the branch of mathematics that deals with the deduction of the properties, measurement, and relationships of points, lines, angles, and figures in space from their defining conditions by means of certain assumed properties of space.

any specific system of this that operates in accordance with a specific set of assumptions: Euclidean geometry.

the study of this branch of mathematics.

a book on this study, especially a textbook.

the shape or form of a surface or solid.

a design or arrangement of objects in simple rectilinear or curvilinear form.

Origin of geometry

1300–50;Middle English < Latingeōmetria < Greekgeōmetría. See geo-, -metry

the branch of mathematics concerned with the properties, relationships, and measurement of points, lines, curves, and surfacesSee also analytical geometry, non-Euclidean geometry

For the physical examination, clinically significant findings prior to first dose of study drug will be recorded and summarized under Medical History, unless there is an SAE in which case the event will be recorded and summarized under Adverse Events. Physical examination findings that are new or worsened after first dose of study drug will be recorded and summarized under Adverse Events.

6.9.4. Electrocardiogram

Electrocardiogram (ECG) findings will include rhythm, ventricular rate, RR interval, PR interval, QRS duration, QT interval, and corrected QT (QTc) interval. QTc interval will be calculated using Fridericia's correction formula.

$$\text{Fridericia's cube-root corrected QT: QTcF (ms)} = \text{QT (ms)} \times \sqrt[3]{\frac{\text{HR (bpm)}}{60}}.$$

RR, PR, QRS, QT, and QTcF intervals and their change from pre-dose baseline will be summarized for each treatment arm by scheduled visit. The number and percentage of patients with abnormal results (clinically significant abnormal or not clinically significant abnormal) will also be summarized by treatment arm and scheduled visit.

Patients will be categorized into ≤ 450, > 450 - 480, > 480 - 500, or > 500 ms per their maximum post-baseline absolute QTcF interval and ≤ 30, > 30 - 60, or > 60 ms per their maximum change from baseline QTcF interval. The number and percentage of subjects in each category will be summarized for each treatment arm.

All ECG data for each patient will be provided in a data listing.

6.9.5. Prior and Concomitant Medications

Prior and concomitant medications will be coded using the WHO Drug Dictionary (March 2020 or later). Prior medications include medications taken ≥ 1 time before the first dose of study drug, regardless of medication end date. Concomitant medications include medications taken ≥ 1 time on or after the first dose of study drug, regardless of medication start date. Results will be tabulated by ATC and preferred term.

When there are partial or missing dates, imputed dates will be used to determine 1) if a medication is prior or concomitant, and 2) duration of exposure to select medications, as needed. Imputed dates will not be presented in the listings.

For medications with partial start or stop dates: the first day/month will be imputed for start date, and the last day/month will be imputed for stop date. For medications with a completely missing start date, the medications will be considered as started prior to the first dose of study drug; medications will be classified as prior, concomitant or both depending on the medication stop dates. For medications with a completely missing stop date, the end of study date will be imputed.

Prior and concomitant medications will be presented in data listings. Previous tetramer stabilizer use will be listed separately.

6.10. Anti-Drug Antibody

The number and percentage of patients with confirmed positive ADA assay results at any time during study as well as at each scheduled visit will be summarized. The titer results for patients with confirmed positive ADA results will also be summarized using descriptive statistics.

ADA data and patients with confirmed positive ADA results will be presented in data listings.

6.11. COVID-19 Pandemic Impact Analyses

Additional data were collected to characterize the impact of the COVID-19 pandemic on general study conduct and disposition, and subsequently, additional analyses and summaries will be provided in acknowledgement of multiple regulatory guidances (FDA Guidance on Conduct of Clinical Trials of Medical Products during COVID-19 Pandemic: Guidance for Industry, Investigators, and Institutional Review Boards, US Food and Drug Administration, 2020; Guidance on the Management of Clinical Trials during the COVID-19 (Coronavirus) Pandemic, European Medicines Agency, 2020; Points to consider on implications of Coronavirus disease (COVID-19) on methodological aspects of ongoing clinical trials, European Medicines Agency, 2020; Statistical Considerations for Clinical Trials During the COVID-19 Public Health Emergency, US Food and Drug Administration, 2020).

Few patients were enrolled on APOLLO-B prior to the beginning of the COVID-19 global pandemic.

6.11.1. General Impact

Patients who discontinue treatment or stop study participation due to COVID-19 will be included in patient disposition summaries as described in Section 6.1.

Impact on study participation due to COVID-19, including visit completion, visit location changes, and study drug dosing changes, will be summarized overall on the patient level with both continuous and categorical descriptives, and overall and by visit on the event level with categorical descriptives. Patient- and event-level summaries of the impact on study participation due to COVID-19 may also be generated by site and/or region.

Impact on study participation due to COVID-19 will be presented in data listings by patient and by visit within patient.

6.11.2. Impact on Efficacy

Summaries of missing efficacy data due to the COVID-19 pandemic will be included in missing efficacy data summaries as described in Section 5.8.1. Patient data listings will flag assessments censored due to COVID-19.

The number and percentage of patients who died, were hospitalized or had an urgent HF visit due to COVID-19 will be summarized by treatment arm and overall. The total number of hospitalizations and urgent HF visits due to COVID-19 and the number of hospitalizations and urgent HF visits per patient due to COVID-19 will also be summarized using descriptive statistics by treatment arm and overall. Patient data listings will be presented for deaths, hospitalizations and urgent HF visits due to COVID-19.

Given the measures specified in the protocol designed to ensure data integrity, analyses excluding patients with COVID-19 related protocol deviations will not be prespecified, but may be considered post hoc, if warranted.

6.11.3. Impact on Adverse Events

any branch of geometry using a particular notation or set of assumptionsanalytical geometry

any branch of geometry referring to a particular set of objectssolid geometry

a shape, configuration, or arrangement

artsthe shape of a solid or a surface

Word Origin for geometry

C14: from Latin geōmetria, from Greek, from geōmetrein to measure the land

early 14c., from Old French géométrie (12c.), from Latin geometria, from Greek geometria "measurement of earth or land; geometry," from comb. form of ge "earth, land" (see Gaia) + -metria (see -metry).